Is one party guiltier than the other? No. The cliché saying “it takes 2 to tango” is really true. A rep is only as good as their communication, estimate deliveries, client support and marketing exposure delivered. The photographer is only as good their communication, the work they produce and their marketing efforts. When a photographer says my rep is taking 30% and they do nothing. Stop there and ask yourself what are they doing for that 30%. Who likes to talk money? 20, 25, 30% is an agreement to have representation that is there to truly represent you (it doesn’t mean a full-time assistant). On the other side, when a rep says a photographer isn’t doing their fair share, we hope they stop as well and look at what the photographer has time to do, what budget is realistic to their marketing plan. Sometimes just stopping and talking it out OVER THE PHONE or IN PERSON can really cover a lot of ground and educate everyone involved and open the eyes to both parties and then a common ground can be met.

Call To Action:
Put yourself in the shoes of that agent and see what their life is like and what it’s like to juggle the multiple positions and talents. I hope agents will do the same thing. Put yourself in the shoes of that one artist and see what their focus is and what truly worries and bothers them. Having had the role as a rep, it’s hard to juggle everything. Having had the role to consultant with both rep and photographers, both sides have it hard. It’s a tough industry and if everyone can see both sides of the coin – it can be a happier union. Basic call to action: Know what you want, express it, offer support where you can, and then put your goals into action, without depending on the other to get it done for you.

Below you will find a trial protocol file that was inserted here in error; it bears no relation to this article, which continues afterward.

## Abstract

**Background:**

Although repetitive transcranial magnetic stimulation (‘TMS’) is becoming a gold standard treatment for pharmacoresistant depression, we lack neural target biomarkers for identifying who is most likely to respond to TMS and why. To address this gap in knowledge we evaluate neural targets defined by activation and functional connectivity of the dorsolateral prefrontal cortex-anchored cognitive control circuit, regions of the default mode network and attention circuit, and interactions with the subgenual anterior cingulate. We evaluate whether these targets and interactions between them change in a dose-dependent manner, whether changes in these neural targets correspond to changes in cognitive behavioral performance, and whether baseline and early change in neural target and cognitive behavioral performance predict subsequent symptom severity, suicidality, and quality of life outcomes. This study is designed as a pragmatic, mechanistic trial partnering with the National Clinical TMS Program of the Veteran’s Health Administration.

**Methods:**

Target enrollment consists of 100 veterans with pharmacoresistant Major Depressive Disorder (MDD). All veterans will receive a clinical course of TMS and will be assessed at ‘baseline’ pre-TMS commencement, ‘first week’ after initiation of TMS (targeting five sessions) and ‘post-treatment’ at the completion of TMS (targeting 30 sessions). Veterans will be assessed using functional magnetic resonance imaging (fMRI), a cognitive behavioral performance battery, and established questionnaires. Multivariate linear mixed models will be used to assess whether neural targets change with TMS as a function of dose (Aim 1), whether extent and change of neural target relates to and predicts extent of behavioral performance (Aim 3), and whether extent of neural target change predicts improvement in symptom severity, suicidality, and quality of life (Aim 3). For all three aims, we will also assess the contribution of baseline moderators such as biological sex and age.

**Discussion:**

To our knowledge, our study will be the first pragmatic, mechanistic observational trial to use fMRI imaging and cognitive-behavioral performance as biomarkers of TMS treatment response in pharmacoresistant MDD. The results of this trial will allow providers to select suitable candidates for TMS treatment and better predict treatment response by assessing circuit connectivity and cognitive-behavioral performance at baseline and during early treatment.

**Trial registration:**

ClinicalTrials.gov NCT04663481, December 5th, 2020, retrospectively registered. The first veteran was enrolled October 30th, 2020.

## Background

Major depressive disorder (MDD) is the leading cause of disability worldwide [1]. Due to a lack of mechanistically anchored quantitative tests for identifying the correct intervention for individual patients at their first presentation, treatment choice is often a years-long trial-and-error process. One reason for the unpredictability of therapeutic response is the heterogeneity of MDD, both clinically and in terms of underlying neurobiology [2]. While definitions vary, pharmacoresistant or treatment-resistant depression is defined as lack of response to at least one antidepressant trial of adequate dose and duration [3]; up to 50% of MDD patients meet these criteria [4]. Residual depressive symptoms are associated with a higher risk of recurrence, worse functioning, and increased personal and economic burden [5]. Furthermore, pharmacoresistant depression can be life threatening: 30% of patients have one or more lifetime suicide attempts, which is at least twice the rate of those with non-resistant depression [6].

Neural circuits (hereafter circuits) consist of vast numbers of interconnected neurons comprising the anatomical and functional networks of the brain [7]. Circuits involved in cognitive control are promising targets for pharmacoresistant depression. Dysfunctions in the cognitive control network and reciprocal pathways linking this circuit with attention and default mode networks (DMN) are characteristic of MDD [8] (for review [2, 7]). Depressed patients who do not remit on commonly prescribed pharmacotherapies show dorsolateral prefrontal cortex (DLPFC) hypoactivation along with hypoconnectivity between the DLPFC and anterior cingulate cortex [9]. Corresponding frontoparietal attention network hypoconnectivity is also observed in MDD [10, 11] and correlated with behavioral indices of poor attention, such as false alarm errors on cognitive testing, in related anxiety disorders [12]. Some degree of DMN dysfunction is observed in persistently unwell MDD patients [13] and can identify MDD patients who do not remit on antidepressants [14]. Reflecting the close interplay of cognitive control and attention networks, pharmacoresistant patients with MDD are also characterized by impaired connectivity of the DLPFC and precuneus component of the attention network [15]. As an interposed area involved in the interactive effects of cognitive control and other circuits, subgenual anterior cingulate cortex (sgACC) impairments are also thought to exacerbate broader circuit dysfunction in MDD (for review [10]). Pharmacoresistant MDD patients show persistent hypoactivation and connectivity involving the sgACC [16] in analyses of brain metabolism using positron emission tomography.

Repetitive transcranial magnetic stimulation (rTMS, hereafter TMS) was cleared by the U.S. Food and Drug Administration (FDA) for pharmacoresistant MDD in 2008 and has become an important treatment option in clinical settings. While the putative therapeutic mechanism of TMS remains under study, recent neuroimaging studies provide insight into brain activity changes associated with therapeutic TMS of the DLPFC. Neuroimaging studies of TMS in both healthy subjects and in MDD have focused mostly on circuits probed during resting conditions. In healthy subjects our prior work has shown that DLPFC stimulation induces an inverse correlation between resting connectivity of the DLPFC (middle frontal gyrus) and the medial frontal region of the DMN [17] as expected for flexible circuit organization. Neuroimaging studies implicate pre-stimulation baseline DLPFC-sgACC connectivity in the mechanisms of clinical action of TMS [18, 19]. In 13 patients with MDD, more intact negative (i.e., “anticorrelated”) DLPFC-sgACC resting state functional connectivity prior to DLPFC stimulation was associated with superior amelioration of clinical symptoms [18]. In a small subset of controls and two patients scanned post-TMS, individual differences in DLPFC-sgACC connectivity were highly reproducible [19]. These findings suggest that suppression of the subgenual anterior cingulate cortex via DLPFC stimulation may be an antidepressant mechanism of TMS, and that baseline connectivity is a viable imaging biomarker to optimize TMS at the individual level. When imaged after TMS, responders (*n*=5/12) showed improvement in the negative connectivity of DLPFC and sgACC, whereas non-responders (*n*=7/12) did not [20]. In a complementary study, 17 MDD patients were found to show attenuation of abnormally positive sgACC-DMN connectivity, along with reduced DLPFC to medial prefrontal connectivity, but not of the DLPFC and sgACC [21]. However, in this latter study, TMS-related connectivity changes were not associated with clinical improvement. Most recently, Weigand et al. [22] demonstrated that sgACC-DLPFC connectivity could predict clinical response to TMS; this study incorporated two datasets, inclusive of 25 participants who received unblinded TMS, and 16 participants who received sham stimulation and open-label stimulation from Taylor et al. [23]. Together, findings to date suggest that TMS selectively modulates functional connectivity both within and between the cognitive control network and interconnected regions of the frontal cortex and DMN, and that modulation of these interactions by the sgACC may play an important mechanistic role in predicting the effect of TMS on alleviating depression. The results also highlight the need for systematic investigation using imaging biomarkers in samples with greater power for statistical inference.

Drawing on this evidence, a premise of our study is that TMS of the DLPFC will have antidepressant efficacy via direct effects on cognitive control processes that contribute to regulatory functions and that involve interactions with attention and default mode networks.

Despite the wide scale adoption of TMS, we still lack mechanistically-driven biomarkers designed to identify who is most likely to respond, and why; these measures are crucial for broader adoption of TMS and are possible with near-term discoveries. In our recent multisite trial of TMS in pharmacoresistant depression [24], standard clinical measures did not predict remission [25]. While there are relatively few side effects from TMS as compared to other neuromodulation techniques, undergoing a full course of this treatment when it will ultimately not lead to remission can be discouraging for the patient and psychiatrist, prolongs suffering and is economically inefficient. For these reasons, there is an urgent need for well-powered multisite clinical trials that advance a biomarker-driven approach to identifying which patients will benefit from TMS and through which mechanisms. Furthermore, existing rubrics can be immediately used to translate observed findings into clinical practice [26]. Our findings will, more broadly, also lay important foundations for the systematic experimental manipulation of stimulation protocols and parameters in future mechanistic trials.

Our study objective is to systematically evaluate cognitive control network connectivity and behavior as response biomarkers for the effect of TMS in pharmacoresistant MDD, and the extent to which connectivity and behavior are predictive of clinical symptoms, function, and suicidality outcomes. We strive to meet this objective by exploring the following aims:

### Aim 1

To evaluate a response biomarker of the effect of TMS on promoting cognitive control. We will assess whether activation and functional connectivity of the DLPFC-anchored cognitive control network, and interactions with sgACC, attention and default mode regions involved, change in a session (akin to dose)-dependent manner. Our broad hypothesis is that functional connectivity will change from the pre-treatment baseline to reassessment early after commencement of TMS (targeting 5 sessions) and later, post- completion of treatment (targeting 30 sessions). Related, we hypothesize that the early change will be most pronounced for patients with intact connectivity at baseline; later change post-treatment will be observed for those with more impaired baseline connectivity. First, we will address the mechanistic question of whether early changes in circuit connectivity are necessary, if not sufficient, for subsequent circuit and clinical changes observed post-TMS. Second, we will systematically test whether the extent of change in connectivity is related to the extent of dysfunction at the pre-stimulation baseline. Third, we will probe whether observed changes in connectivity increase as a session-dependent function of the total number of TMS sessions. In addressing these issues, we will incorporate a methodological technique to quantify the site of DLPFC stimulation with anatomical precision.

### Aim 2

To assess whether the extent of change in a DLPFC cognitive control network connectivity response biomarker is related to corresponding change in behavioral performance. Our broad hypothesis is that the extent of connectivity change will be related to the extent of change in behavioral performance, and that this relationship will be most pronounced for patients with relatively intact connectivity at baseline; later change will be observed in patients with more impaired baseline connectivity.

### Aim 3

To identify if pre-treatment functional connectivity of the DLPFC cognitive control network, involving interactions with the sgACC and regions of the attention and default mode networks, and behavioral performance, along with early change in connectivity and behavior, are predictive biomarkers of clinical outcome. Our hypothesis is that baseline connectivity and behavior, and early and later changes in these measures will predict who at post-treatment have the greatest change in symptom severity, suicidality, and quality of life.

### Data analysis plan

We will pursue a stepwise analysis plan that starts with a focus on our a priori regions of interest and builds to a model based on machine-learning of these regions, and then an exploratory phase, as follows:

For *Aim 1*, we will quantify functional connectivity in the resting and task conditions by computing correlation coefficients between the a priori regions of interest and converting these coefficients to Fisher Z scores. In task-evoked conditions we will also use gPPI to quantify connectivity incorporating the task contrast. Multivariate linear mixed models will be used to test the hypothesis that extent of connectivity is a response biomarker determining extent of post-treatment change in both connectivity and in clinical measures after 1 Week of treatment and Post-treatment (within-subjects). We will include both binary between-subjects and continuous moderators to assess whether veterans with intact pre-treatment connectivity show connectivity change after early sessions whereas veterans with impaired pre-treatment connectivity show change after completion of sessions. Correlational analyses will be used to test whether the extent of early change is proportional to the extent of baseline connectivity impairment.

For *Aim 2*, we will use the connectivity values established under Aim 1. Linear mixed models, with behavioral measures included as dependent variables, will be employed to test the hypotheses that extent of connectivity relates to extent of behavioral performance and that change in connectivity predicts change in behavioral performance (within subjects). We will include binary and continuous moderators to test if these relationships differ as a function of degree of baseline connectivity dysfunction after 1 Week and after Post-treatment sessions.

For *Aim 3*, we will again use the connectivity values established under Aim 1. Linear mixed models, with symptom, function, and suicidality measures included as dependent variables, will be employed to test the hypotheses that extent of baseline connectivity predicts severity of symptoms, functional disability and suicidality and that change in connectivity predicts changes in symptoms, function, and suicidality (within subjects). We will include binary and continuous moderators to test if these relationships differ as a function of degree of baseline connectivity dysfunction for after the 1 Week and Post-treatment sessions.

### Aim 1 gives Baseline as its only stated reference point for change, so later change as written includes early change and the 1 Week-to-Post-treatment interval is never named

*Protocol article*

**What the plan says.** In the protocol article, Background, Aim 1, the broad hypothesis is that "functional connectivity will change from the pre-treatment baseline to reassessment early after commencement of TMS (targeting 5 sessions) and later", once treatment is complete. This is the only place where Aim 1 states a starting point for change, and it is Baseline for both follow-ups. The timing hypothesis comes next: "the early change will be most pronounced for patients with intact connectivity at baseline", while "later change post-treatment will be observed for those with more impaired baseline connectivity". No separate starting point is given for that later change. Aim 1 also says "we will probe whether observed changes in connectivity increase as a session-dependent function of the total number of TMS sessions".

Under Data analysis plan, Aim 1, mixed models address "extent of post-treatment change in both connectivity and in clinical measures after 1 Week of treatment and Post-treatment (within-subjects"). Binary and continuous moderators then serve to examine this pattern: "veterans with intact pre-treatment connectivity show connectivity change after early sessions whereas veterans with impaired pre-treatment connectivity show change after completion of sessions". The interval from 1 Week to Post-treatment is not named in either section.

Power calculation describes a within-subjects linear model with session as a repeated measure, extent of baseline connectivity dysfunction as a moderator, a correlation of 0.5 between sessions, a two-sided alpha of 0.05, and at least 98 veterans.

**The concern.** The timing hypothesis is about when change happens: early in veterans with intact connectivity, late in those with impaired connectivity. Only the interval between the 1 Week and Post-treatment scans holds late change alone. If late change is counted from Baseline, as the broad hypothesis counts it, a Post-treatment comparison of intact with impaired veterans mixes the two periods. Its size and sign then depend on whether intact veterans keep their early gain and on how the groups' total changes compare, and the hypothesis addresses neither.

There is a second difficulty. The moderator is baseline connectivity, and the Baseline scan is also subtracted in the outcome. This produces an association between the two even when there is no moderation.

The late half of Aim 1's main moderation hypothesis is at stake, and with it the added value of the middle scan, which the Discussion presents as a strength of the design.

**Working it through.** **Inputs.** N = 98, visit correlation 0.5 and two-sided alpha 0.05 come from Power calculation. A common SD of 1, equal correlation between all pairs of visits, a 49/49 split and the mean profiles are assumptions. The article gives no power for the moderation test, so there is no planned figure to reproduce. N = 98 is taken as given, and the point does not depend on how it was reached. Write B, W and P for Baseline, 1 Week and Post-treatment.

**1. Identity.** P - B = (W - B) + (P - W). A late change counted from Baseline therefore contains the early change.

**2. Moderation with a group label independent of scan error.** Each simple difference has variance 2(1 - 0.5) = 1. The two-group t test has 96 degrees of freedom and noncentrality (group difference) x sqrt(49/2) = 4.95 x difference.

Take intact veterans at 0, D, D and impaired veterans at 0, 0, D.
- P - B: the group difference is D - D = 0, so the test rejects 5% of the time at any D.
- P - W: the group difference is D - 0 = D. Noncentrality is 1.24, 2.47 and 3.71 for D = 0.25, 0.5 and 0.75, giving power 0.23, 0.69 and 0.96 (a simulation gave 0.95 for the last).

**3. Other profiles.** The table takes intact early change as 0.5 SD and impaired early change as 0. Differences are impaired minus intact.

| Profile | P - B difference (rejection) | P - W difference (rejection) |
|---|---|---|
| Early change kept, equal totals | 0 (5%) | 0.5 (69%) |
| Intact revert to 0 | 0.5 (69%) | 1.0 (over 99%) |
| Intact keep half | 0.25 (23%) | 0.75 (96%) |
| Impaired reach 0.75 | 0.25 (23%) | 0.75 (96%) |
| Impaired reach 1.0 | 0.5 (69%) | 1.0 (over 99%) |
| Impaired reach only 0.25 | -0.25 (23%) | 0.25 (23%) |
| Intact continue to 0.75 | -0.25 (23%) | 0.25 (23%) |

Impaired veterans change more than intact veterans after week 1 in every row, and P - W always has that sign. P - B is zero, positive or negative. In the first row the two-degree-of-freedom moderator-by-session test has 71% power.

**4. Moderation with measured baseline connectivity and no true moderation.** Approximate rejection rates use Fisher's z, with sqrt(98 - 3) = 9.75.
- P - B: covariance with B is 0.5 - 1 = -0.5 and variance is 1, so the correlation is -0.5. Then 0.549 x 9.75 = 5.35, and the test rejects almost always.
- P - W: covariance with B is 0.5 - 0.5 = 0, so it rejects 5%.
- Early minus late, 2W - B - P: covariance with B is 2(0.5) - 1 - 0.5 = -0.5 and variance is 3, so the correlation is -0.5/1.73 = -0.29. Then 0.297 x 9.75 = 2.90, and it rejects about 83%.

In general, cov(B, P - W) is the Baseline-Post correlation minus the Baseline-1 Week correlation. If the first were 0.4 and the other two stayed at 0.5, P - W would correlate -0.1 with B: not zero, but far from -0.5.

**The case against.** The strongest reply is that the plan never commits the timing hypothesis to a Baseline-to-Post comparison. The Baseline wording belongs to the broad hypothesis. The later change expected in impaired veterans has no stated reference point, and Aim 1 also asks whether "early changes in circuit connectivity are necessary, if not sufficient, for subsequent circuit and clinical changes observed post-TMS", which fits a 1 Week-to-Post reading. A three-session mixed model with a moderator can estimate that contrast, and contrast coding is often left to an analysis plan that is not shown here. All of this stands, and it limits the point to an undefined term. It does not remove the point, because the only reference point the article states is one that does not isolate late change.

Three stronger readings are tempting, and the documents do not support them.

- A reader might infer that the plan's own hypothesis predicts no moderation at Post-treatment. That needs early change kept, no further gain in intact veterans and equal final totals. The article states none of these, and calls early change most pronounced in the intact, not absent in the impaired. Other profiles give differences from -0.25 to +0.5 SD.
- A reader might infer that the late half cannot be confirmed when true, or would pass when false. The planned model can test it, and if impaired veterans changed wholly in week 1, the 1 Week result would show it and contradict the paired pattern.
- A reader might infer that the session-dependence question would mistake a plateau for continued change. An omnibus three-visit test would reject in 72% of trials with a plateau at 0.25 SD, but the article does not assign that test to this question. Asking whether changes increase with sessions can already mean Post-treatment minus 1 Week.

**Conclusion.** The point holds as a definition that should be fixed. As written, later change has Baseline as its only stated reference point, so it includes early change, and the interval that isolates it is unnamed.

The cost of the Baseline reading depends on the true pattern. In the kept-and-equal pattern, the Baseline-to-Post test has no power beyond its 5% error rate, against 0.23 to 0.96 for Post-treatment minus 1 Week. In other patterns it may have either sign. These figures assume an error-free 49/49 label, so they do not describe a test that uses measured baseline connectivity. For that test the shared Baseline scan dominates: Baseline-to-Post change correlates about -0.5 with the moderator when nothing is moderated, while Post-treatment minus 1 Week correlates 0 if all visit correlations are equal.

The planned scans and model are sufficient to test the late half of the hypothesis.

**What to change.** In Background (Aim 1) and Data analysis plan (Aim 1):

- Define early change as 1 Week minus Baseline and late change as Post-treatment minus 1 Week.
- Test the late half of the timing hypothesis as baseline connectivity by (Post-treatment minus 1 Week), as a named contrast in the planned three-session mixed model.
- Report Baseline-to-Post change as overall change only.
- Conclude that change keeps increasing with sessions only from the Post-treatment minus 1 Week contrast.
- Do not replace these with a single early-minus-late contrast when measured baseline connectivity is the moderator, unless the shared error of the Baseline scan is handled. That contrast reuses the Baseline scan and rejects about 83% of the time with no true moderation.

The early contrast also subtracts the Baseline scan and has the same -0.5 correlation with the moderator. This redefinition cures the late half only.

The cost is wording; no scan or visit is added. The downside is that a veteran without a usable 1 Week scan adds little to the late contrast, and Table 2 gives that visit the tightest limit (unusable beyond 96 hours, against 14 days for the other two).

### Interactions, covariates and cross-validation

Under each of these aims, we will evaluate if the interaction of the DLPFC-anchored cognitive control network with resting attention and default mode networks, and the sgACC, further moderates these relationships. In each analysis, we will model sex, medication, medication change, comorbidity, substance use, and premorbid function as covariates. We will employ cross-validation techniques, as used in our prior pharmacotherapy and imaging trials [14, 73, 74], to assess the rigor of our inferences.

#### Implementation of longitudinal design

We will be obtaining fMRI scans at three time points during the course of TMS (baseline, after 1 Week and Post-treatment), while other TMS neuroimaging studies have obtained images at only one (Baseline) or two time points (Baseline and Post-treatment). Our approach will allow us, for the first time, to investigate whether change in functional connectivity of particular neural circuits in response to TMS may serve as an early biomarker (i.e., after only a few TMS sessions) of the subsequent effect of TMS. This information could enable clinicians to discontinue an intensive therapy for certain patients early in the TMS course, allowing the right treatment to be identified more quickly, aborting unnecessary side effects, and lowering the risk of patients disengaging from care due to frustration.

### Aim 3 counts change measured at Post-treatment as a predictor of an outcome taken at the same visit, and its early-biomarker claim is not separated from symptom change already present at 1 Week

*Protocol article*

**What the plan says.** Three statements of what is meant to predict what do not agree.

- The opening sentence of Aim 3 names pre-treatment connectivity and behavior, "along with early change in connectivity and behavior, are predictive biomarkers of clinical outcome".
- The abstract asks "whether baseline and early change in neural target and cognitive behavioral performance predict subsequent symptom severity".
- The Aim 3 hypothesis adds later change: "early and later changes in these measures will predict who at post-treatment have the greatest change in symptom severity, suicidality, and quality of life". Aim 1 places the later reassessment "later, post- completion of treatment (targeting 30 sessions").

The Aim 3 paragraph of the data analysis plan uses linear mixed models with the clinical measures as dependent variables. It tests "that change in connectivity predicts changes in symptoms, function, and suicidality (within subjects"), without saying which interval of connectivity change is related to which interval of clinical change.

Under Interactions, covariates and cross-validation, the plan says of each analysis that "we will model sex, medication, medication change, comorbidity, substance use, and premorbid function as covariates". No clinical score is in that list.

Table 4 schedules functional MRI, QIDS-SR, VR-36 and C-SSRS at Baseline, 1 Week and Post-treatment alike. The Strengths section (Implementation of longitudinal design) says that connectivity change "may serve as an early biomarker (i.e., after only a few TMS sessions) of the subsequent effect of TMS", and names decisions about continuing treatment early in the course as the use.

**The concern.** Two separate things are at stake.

If you want more insight from Amanda and Suzanne you can contact them directly (here and here) or tune in once a week or so for more of “Ask Anything.”

There Are 32 Comments On This Article.

  1. Hi Rob, Suzanne, Amanda, and Anons….

    Fantastic post!

    There is a lot here, but I wanted to comment on just a few points. As many of you know, in addition to my consulting work with both individual photographers (and agents too), and many of these issues have also been raised in a private online forum I run for reps.

    First of all, that word….. Marriage. I don’t really like that analogy. In our business, it really isn’t one in the sense that most people mean it with respect to agents/photographers, i.e., an equal partnership. I mean, I don’t think most people would be that happy in a marriage that was 75/25 or some similar split of finances and responsibility. So I do agree with one of your writers, that it’s more of a symbiosis.